Go International, Young Startup!

By Madanmohan Rao|28th May 2013
Clap Icon0 claps
  • +0
    Clap Icon
Share on
close
Clap Icon0 claps
  • +0
    Clap Icon
Share on
close
Share on
close

The age of Internet and mobile allows startups to go global in ways never before seen in the world of innovation. The 5th Global Forum on Innovation & Technology Entrepreneurship held this week in South Africa by the World Bank’s infoDev programme addressed examples of such scaling and tips for entrepreneurs to go global.


_MG_1581_Photo_PasiSalminen_com

“In the old model of going global, companies did overseas sales only after several years of operation and after success in the local market, and shipped only solidly-built products. Today, international sales are happening for digital companies within the very first year of operation. Overseas markets can generate even greater revenue than local markets for some products. And these products are often not fully formed at launch but iterated along the way,” observed Angelique Mannella, founder of Decode Global.

Her startup develops mobile games for social change, and is itself a good example of a globalised startup with team members in Canada, Finland and India. She cited at least 10 other examples of tech startups from around the world who achieved international sales within a year of launch, and for whom foreign sales accounted for at least half of total sales in the third year.

These startups include Etoro (Cyprus), Papaya Mobile (China), Griaule (Brazil), Dewak (Colombia), Airbnb (US), Canonical (UK), Good Data and 360 Cities (Czech Republic).

A good success story from South Africa is the gaming company Skillpod Media. “We have 95% of our users and revenue coming from the international market,” said Mark van Diggelen, CEO of the Johannesburg-based company. Its products, casual games, are available internationally via an agreement with Sony, as well as in India via Network 18.

Key success factors for these companies include addressing a problem with global significance, empowering entrepreneurial action in target communities, and using Web-based tools, according to Mannella.

For instance, 360 Cities tapped skilled photographers around the world via crowdsourcing, and Good Data addressed companies looking for business intelligence tools. Airbnb provided information on affordable accommodation and enabled landlords to become entrepreneurial. Papaya Mobile used social media to reach gamers; and Griaule and Etoro created an online marketplace.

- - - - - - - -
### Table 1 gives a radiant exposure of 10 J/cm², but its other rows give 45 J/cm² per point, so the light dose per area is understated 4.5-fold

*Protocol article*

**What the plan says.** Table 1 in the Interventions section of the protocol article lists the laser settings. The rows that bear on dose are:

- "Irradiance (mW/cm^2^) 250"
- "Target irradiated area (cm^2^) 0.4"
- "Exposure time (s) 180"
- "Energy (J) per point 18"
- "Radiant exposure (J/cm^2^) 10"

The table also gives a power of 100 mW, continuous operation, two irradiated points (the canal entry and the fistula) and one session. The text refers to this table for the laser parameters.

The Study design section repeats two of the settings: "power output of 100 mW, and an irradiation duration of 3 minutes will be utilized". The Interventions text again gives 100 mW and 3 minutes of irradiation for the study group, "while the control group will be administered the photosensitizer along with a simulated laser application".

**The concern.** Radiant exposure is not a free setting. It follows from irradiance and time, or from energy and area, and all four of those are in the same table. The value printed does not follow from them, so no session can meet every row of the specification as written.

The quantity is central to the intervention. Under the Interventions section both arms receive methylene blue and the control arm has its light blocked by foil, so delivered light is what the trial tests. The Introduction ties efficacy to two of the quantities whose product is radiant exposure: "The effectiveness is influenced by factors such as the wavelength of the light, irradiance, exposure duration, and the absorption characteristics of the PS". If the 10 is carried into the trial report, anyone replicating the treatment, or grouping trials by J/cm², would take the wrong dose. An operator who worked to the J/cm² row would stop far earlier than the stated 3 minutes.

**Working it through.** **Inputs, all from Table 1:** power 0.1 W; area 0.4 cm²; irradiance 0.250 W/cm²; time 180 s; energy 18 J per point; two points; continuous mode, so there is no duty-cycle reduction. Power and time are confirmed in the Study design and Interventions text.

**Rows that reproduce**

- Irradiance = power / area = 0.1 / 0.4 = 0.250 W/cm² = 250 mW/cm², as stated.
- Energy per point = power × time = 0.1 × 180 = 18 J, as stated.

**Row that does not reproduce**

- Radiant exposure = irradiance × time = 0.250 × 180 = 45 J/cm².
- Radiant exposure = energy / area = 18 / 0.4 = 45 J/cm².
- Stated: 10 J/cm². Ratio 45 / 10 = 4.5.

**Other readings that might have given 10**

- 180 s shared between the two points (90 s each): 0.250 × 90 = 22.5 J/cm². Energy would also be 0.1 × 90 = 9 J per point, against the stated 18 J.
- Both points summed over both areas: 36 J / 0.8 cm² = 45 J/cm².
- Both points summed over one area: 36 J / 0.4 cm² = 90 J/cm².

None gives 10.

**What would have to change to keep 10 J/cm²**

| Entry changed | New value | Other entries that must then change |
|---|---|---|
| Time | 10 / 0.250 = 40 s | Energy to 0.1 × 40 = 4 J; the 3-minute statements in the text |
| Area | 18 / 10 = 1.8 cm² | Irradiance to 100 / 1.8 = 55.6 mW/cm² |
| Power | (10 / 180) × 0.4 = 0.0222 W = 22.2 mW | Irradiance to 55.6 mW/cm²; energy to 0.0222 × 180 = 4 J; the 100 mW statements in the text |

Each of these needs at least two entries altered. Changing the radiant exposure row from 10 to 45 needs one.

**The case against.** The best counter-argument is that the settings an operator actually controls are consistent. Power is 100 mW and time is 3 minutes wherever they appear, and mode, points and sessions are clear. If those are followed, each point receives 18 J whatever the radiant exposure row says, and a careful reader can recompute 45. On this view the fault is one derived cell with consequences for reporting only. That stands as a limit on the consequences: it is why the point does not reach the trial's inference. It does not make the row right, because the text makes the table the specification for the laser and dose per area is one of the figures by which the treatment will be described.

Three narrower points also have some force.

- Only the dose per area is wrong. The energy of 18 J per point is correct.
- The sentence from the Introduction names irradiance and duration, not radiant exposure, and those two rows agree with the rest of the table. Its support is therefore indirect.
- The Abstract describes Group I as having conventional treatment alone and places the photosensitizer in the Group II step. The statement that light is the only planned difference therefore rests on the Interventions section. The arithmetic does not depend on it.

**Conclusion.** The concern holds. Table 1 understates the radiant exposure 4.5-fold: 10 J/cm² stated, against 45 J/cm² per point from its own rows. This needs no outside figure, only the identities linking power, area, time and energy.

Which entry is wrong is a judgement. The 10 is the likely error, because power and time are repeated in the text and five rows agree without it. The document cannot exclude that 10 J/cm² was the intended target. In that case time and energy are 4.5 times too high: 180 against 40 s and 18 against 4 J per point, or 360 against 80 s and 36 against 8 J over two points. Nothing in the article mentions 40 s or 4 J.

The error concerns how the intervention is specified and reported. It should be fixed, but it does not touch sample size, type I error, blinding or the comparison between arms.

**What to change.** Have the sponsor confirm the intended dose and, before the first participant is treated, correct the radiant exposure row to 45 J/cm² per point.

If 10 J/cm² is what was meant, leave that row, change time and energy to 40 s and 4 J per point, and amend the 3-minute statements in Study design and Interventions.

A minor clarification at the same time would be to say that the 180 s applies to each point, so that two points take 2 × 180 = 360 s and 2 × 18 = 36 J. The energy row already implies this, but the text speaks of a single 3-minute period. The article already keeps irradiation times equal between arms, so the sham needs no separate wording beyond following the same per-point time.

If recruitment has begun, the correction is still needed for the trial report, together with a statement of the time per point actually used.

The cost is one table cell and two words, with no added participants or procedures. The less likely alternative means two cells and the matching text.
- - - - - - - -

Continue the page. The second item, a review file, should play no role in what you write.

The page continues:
Some such discoveries of international audiences can happen by accident, observed Susan Amat, founder of Venture Hive in Miami. For instance, the startup EveryPost from Argentina found that it was receiving orders from Japan without having prior plans for this market, and is now adding Japanese language content on its Web site.

Localisation is a key success factor for taking products global: this includes language and design of the product and company Web site, multilingual search engine optimisation, legal agreements to reflect local conditions, customer support, and media outreach to local bloggers and social media influencers. A whole range of companies has emerged in this space to help localisation of products in new markets.

Challenges arise for startups in some emerging economies such as Nepal where payment gateways for international online sales do not exist due to regulatory obstacles, observed Bibhusan Bista, founder of the Mobile Nepal startup community in Kathmandu.

Solutions for digital inclusion in emerging economies can be replicated or scaled elsewhere, such as financial inclusion (eg. iVenture and mPesa from Africa). Mobile operator Vodafone is replicating the mPesa mobile payment model in India.

“It is important to build relationships with early adopters in foreign markets, and ask for their help on social media. They could also become your future employees!” advised Mannella. Other areas for research in this space include the role of international offices, design of revenue share contracts with foreign partners, mixing ad and subscription models, and risk management.

She cited David Goldberg, CEO, Survey Monkey, who has said: “If you have a product business and aren’t focused on the international market, you are missing out on two-thirds of your potential customers.”

Outcomes of successful internationalisation include additional revenues, new insights into consumer behaviour, and novel resource allocation models (eg. outsourced R&D, tech support). Some attendees at the Forum also joked that international operations allows companies to discover tax havens abroad and successfully avoid tax in their home base countries, as companies such as Apple have been accused of!

[Follow YourStory's research director Madanmohan Rao on Twitter]